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HSR Citation Abstract

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Risk Adjustment in VA populations - A Method for Partial Recalibration

Loveland SA, Christiansen CL, Zhao S, Rivard PE, Rosen AK. Risk Adjustment in VA populations - A Method for Partial Recalibration. Presented at: VA HSR&D National Meeting; 2007 Feb 21; Arlington, VA.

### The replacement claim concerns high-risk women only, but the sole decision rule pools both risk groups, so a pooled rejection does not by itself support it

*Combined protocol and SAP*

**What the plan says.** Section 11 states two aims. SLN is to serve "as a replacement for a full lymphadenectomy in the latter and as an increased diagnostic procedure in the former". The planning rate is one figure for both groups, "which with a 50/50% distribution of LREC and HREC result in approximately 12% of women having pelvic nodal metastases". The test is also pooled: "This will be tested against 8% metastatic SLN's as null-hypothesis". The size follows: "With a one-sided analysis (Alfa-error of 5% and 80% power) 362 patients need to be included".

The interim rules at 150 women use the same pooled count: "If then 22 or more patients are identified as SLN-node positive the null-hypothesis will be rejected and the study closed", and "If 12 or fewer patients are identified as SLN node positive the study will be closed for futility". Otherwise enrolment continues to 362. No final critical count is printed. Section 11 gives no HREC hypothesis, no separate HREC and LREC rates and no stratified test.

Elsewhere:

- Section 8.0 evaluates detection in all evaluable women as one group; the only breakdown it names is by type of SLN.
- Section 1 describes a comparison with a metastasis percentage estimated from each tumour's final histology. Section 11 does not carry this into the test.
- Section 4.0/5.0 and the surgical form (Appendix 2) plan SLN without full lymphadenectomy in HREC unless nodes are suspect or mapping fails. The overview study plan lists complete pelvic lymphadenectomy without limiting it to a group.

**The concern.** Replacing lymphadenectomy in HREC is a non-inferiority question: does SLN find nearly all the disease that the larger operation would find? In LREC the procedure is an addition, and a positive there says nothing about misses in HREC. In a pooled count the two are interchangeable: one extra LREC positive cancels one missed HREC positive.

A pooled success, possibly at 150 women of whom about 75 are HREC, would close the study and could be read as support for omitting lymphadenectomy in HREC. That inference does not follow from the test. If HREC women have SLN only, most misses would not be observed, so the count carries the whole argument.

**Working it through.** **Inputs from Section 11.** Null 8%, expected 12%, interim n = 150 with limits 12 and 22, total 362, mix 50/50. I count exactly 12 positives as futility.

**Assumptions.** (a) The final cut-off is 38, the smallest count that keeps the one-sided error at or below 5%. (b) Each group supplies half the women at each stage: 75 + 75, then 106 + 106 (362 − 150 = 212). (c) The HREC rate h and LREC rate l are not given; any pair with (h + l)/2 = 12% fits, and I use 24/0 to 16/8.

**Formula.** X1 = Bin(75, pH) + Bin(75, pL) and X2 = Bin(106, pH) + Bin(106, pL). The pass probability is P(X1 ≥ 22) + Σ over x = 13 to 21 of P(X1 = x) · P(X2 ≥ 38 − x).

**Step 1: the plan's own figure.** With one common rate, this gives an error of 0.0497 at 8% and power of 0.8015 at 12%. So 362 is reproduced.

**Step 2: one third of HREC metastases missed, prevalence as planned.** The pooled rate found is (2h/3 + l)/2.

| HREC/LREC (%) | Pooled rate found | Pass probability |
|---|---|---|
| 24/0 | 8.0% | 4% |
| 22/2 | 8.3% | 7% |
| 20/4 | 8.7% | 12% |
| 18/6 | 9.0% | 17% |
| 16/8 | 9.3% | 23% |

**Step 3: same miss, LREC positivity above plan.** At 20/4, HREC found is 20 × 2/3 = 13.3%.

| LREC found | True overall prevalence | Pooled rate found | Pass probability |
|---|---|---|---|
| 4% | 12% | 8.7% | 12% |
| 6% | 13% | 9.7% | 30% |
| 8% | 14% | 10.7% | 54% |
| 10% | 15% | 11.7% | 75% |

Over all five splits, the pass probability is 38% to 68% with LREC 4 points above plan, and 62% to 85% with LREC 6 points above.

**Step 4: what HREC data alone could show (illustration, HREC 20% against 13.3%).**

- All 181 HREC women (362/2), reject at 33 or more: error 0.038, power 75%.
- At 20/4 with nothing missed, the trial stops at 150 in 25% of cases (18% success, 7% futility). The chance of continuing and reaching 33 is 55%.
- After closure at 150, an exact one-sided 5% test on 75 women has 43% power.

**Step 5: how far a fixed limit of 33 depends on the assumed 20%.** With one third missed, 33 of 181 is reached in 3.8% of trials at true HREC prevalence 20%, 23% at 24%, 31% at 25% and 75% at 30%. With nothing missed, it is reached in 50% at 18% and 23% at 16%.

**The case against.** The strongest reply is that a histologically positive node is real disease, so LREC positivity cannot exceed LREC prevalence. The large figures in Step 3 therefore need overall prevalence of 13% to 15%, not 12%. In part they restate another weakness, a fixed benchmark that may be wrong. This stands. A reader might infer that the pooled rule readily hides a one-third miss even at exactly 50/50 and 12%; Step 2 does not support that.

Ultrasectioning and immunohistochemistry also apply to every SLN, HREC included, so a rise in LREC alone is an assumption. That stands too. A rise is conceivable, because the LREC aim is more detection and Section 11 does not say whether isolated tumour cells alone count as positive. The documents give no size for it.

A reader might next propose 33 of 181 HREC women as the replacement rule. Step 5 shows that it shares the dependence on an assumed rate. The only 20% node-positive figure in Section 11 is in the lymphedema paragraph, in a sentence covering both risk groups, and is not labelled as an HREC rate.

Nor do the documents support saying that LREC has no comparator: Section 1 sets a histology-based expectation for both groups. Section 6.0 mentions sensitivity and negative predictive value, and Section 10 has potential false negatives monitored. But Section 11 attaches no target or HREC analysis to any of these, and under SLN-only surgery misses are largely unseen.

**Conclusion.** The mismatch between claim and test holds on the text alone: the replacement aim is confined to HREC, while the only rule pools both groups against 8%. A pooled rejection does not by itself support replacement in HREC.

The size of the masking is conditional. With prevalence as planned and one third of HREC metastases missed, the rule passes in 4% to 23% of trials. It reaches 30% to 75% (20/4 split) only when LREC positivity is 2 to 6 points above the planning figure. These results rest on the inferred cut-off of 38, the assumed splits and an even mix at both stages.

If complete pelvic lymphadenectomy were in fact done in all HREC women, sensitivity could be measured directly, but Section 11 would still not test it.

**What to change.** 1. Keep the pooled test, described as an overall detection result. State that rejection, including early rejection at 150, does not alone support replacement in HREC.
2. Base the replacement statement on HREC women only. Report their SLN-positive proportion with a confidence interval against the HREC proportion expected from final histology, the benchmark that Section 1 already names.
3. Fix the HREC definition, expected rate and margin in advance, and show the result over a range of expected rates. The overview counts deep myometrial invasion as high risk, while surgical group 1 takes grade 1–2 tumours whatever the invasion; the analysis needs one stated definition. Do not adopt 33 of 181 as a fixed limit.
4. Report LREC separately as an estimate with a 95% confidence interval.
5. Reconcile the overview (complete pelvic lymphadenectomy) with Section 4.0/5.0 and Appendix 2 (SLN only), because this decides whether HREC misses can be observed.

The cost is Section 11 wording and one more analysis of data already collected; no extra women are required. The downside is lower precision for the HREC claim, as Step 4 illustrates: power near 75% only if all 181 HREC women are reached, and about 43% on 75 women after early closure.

Objectives: Risk-adjustment (RA) is essential for comparing outcomes across providers and allocating resources for care. However, RA coefficients are often tied to populations that are dissimilar to the VA and recalibration is needed. Resource and/or data constraints may preclude developing a complete VA-specific RA. Our objective was to develop a methodology for applying RA to the VA using the benchmark population data yet still re-estimating coefficients for age/sex categories and comorbidities that are more prevalent or severe in the VA population. Methods: The AHRQ Patient Safety Indicator (PSI) software provides RA based on HCUP’s Nationwide Inpatient Sample (NIS). For each of 16 PSIs we calculated the logit of the “expected” outcome for each hospitalization, using AHRQ’s RA coefficients. This was used as an offset in the logistic regression model along with indicator variables for age/sex categories and 15 comorbidities, e.g., Depression, Diabetes, Alcohol-Use, Hypertension. Estimates were assessed for statistical significance and effect size. Keeping only significant variables, the model was rerun and coefficients re-examined. If the comorbidity was already part of AHRQ’s RA, the coefficient indicated a differential effect on VA- based expected compared to NIS; if the comorbidity was not part of AHRQ’s RA and its coefficient significant, it was added to the VA RA. Results: Adjustments were needed in 10 PSIs. Coefficients ranged from -0.7 to 1.3. Among comorbidities with additional impact were Depression on PSIs 3 and 13 (Decubitus Ulcer and Postoperative Sepsis, coefficients 0.337, 1.180) and Alcohol-Use on PSI13 (0.875). Among comorbidities added (not part of NIS-based RA) were Alcohol-Use in PSI9 (Postoperative Hemorrhage/Hematoma, 0.486), and Hypertension in 7 PSIs. Implications: Certain comorbidities, not accounted for in the NIS-based RA, are important to VA RA and need either recalibration or inclusion. This method of calculating RA coefficients specific to the VA had two results: recalibration to VA case-mix and comparison of VA case-mix to that of the benchmark population. Impacts: RA is important in accounting for VA patient case-mix and allocating resources for care; however non-VA-based RA can be misleading. This method of calculating VA RA coefficients is widely-applicable for VA research where resources or data prohibit complete recalibration.

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